Friday, March 26, 2010

What do the Following Countries’ Currencies Have in Common with China?

First List

Aruba florin
Bermuda dollar
Bahamas dollar
Bahrain dinar
Barbados dollar
Belize dollar
Bermuda dollar
Cayman Islands dollar
Cuban convertible peso
Djiboutian franc
East Caribbean dollar (Antigua, Dominica, St. Lucia, St. Vincent, Anguilla,
St. Kitts & Nevis, Grenada, Montserrat)
Eritrea navkar
Hong Kong dollar
Jordan dinar
Kuwait dinar
Macao pataca (pegged to Hong Kong dollar)
Oman rial
Qatar riyal
Saudi Arabia riyal
United Arab Emirates dirham

Second List (Use US dollars)

British Virgin Islands
East Timor
Ecuador
El Salvador
Federated States of Micronesia
Marshall Islands
Palau
Panama balboa
Turks and Caicos Islands
Zimbabwe

The first list of countries and affiliated or dependent territories pegs its currencies to the U.S. dollar at a fixed exchange rate. In some, e.g., Bermuda, Bahamas, Cayman Islands, the U.S. dollar circulates alongside the official local currency. (Kuwait has oscillated between a currency basket and the U.S. dollar.) The second list uses the U.S. dollar as its official currency, but the local currency (e.g., Panama balboa) and local coins may circulate alongside the dollar.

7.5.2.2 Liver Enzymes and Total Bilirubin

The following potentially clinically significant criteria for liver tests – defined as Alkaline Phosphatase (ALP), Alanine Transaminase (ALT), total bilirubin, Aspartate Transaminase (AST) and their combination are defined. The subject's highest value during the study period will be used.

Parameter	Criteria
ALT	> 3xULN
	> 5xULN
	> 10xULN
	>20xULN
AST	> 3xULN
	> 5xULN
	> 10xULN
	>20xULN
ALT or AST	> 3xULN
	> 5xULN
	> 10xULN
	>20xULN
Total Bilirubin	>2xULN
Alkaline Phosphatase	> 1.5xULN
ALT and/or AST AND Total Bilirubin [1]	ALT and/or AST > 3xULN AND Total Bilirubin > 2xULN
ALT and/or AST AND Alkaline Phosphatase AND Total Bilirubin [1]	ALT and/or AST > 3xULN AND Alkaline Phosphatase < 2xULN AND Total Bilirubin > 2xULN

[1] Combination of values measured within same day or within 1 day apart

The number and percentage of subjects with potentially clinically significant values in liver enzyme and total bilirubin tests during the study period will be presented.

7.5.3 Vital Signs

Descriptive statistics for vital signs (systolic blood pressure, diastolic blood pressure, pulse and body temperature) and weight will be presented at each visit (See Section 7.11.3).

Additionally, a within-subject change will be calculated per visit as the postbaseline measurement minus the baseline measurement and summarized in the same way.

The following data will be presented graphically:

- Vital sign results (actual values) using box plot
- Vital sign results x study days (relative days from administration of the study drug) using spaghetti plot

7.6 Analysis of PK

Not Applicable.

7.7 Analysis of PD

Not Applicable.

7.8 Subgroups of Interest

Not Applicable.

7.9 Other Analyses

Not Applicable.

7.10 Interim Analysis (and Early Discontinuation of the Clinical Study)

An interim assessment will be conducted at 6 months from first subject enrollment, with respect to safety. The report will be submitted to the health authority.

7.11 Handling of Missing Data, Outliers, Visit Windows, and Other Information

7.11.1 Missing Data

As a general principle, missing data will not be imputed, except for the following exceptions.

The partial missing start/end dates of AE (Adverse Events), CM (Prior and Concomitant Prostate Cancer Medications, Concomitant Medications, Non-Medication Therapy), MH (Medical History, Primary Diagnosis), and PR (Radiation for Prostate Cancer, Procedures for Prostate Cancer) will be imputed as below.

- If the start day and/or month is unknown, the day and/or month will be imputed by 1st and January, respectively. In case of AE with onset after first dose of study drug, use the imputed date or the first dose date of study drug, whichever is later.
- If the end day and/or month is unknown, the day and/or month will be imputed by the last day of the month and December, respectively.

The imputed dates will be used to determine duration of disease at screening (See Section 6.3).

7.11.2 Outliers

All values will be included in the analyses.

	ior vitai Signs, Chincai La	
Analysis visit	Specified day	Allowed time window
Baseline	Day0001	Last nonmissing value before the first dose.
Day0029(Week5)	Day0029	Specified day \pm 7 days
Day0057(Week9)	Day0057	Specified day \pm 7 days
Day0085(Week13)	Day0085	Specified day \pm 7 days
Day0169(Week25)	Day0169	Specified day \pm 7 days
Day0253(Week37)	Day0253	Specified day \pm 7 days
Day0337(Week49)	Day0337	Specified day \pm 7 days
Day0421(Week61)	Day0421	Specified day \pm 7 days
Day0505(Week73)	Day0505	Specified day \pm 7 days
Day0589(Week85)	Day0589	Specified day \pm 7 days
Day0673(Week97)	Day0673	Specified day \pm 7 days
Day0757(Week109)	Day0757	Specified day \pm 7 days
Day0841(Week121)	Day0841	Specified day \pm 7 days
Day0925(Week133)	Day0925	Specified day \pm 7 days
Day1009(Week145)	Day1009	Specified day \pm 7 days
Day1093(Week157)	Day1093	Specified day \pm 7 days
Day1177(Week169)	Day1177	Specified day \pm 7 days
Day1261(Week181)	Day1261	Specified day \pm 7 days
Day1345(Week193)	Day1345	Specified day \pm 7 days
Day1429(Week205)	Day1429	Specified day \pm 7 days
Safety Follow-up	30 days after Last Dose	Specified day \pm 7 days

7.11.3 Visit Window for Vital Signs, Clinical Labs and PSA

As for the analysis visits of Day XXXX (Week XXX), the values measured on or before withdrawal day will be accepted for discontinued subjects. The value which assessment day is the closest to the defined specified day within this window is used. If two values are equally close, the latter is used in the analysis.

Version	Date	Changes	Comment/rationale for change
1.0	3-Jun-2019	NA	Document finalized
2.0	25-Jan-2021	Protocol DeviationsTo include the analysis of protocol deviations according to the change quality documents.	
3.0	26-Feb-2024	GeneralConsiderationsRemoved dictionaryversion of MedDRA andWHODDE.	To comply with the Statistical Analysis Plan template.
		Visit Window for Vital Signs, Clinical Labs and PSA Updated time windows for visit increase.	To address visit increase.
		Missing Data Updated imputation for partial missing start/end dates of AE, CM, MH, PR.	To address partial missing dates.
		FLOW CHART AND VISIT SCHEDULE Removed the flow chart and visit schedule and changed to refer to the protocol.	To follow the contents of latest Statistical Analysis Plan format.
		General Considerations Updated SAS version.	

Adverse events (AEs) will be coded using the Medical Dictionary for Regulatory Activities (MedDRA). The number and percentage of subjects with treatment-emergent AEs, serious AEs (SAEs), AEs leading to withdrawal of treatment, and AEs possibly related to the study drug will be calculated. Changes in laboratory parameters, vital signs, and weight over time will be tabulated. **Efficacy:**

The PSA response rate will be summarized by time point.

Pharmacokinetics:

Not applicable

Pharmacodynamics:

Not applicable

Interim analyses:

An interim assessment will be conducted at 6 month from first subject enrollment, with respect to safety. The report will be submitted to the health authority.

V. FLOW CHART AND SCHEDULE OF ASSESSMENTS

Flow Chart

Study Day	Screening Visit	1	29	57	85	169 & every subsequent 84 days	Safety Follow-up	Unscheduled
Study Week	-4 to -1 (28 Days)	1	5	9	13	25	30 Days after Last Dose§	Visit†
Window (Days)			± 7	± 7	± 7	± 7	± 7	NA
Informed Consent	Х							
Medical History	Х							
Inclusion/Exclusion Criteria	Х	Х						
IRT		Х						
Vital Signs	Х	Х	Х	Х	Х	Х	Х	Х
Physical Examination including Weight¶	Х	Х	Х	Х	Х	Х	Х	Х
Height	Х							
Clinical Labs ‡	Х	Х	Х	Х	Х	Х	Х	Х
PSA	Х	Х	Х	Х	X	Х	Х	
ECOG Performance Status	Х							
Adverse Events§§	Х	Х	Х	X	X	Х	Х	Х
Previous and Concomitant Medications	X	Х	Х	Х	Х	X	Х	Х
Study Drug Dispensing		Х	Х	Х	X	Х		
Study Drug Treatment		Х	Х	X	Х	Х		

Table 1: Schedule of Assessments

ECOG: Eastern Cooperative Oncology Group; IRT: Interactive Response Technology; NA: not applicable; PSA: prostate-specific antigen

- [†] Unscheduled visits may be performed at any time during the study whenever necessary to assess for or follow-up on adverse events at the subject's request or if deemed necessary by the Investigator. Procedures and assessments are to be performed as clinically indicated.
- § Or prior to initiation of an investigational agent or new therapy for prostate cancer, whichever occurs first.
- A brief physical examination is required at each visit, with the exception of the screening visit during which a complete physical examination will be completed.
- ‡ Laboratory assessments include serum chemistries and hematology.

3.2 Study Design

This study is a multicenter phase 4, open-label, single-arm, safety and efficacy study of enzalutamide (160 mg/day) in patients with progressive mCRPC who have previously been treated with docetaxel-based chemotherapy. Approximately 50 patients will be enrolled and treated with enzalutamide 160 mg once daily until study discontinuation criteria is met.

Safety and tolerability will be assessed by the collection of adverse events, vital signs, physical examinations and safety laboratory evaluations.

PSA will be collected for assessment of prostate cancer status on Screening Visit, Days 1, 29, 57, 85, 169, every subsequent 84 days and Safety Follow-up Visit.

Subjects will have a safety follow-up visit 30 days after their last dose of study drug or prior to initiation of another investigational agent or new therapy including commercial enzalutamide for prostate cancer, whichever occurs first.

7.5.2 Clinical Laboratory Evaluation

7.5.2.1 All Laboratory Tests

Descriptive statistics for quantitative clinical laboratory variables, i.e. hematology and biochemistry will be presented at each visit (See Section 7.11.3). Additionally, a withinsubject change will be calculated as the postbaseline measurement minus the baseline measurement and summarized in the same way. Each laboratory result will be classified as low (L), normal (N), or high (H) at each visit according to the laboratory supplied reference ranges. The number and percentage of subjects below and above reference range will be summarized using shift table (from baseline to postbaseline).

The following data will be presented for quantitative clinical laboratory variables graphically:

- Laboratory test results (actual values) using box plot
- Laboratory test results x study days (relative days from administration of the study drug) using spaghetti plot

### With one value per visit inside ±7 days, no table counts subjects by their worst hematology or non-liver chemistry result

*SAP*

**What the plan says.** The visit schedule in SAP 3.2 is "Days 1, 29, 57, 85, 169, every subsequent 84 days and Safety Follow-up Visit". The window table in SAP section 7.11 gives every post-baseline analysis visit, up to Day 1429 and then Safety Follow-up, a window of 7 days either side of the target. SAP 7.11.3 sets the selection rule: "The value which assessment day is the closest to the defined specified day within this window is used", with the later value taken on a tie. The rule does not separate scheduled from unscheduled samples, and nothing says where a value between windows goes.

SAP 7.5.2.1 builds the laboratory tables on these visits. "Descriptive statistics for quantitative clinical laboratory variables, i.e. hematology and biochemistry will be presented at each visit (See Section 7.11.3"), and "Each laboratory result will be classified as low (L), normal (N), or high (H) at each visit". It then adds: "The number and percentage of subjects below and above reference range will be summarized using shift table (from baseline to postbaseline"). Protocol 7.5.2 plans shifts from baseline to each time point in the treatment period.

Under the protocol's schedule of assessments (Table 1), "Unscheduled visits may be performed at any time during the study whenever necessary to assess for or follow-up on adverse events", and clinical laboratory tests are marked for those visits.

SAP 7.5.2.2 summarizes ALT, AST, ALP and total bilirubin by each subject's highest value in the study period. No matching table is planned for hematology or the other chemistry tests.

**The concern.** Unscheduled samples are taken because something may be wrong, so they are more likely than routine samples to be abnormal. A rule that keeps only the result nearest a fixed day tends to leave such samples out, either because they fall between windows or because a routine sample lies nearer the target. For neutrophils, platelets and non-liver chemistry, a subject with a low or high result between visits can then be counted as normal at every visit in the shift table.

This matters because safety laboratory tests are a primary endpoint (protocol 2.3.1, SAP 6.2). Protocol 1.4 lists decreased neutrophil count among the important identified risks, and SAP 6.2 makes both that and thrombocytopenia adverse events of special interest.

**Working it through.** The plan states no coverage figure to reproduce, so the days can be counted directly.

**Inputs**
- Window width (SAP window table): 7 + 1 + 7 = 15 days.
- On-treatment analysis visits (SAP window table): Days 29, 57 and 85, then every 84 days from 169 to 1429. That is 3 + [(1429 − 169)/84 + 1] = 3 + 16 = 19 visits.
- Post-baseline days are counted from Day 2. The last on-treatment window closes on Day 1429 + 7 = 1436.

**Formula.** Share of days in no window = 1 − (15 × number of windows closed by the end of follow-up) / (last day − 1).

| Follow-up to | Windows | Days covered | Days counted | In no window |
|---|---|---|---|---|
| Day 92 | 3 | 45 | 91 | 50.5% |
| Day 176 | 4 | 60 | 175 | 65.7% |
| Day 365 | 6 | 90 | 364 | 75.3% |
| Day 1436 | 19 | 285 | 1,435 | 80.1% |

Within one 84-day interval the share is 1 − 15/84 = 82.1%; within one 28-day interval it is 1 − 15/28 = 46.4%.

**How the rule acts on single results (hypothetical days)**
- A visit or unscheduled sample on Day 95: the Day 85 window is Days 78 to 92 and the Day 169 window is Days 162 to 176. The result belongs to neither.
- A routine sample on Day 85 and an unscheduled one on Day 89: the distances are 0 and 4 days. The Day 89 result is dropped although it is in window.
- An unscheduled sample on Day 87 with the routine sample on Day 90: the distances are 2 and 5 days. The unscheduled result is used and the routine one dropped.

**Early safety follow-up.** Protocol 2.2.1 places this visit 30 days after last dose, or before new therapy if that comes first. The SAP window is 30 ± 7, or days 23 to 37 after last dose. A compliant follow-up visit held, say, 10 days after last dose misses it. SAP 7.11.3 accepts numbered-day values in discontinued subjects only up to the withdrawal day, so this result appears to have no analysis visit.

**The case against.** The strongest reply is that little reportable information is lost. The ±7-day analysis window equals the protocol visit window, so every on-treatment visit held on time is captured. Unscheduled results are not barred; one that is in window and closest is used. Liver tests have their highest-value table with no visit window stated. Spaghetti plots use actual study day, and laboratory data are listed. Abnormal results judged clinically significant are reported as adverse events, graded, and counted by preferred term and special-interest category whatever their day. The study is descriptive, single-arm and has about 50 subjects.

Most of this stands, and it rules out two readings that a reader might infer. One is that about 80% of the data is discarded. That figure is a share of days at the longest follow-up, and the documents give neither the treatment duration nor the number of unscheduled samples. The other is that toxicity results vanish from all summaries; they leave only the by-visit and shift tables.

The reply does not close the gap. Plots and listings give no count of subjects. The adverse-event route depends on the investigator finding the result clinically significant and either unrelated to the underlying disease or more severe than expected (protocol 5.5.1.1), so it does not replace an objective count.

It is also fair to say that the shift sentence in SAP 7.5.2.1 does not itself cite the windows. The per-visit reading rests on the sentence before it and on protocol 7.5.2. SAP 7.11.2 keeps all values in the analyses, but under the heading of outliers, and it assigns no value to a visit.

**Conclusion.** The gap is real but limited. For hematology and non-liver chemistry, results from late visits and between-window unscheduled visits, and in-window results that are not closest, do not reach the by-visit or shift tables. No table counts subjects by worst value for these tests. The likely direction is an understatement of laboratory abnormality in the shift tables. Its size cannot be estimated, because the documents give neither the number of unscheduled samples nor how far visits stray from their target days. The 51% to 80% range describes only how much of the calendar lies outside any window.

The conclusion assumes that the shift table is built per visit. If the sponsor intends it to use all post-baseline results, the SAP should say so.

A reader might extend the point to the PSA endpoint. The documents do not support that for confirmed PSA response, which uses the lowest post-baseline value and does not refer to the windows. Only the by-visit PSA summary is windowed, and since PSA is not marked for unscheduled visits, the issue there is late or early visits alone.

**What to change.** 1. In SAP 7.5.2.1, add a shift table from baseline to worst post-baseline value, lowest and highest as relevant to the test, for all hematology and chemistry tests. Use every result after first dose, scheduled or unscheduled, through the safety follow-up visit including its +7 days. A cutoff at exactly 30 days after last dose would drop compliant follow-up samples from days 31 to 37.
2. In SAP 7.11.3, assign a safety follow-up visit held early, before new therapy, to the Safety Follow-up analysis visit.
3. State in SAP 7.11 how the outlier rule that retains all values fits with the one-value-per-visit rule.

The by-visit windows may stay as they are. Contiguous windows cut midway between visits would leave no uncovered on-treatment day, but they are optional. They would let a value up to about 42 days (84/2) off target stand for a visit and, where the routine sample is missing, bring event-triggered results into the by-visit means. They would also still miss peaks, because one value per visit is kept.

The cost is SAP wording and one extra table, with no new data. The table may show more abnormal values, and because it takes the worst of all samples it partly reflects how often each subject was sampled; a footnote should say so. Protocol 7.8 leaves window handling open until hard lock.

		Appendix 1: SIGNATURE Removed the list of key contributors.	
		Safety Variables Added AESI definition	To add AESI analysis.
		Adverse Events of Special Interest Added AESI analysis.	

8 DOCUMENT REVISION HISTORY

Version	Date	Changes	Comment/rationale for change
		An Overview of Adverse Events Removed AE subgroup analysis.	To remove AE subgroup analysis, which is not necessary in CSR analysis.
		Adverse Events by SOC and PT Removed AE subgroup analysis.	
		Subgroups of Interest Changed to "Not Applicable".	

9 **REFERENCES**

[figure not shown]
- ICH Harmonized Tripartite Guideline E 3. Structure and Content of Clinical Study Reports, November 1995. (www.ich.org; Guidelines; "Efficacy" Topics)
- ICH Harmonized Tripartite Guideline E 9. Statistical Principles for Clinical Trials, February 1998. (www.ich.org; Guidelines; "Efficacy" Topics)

If the treasury secretary declares China an official currency manipulator, should he also declare all of them currency manipulators? Admittedly, China is much larger and its currency policy may have a larger impact on the U.S. economy and jobs. Still, principle is principle!

P.S. China’s currency peg to the U.S. dollar means that the recent rise in the dollar-euro rate has resulted in substantial appreciation of the yuan (Chinese currency) against the euro. Europe was China’s largest export market in 2009.

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